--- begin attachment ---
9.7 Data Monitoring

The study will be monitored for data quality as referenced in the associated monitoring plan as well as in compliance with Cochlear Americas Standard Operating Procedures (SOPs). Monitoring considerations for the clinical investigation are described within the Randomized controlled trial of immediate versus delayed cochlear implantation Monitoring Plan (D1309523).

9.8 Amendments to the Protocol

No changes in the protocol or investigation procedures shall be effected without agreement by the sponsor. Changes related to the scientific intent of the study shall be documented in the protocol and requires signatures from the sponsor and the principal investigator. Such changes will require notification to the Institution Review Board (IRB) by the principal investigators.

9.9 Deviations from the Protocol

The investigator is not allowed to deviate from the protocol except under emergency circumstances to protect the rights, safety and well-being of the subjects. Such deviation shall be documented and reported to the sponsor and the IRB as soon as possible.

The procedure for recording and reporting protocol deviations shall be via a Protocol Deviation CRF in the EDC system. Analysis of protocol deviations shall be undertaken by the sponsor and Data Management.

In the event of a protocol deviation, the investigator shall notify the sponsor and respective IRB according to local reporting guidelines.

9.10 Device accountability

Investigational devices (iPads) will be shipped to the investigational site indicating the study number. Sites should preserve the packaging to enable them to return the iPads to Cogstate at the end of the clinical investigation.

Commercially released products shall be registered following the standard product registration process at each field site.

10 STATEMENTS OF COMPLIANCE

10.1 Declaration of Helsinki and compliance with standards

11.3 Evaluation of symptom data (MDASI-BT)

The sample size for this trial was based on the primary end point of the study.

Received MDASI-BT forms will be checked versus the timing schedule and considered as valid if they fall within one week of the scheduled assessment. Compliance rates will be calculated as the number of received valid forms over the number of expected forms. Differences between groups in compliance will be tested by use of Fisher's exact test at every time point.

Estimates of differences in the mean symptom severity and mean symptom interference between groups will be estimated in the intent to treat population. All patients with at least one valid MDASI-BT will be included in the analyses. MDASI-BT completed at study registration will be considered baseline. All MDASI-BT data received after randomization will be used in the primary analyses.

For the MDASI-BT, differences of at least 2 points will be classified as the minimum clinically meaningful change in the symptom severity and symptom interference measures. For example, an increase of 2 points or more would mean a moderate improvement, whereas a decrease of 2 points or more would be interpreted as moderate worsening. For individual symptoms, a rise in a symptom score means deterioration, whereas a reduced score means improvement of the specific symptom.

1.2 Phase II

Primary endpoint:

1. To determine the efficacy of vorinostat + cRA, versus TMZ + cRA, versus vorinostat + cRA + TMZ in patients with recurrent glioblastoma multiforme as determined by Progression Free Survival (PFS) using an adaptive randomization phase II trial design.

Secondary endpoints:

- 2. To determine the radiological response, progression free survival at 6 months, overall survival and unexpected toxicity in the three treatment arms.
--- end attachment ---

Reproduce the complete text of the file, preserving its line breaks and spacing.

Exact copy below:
9.7 Data Monitoring

The study will be monitored for data quality as referenced in the associated monitoring plan as well as in compliance with Cochlear Americas Standard Operating Procedures (SOPs). Monitoring considerations for the clinical investigation are described within the Randomized controlled trial of immediate versus delayed cochlear implantation Monitoring Plan (D1309523).

9.8 Amendments to the Protocol

No changes in the protocol or investigation procedures shall be effected without agreement by the sponsor. Changes related to the scientific intent of the study shall be documented in the protocol and requires signatures from the sponsor and the principal investigator. Such changes will require notification to the Institution Review Board (IRB) by the principal investigators.

9.9 Deviations from the Protocol

The investigator is not allowed to deviate from the protocol except under emergency circumstances to protect the rights, safety and well-being of the subjects. Such deviation shall be documented and reported to the sponsor and the IRB as soon as possible.

The procedure for recording and reporting protocol deviations shall be via a Protocol Deviation CRF in the EDC system. Analysis of protocol deviations shall be undertaken by the sponsor and Data Management.

In the event of a protocol deviation, the investigator shall notify the sponsor and respective IRB according to local reporting guidelines.

9.10 Device accountability

Investigational devices (iPads) will be shipped to the investigational site indicating the study number. Sites should preserve the packaging to enable them to return the iPads to Cogstate at the end of the clinical investigation.

Commercially released products shall be registered following the standard product registration process at each field site.

10 STATEMENTS OF COMPLIANCE

10.1 Declaration of Helsinki and compliance with standards

11.3 Evaluation of symptom data (MDASI-BT)

The sample size for this trial was based on the primary end point of the study.

Received MDASI-BT forms will be checked versus the timing schedule and considered as valid if they fall within one week of the scheduled assessment. Compliance rates will be calculated as the number of received valid forms over the number of expected forms. Differences between groups in compliance will be tested by use of Fisher's exact test at every time point.

Estimates of differences in the mean symptom severity and mean symptom interference between groups will be estimated in the intent to treat population. All patients with at least one valid MDASI-BT will be included in the analyses. MDASI-BT completed at study registration will be considered baseline. All MDASI-BT data received after randomization will be used in the primary analyses.

For the MDASI-BT, differences of at least 2 points will be classified as the minimum clinically meaningful change in the symptom severity and symptom interference measures. For example, an increase of 2 points or more would mean a moderate improvement, whereas a decrease of 2 points or more would be interpreted as moderate worsening. For individual symptoms, a rise in a symptom score means deterioration, whereas a reduced score means improvement of the specific symptom.

1.2 Phase II

Primary endpoint:

1. To determine the efficacy of vorinostat + cRA, versus TMZ + cRA, versus vorinostat + cRA + TMZ in patients with recurrent glioblastoma multiforme as determined by Progression Free Survival (PFS) using an adaptive randomization phase II trial design.

Secondary endpoints:

- 2. To determine the radiological response, progression free survival at 6 months, overall survival and unexpected toxicity in the three treatment arms.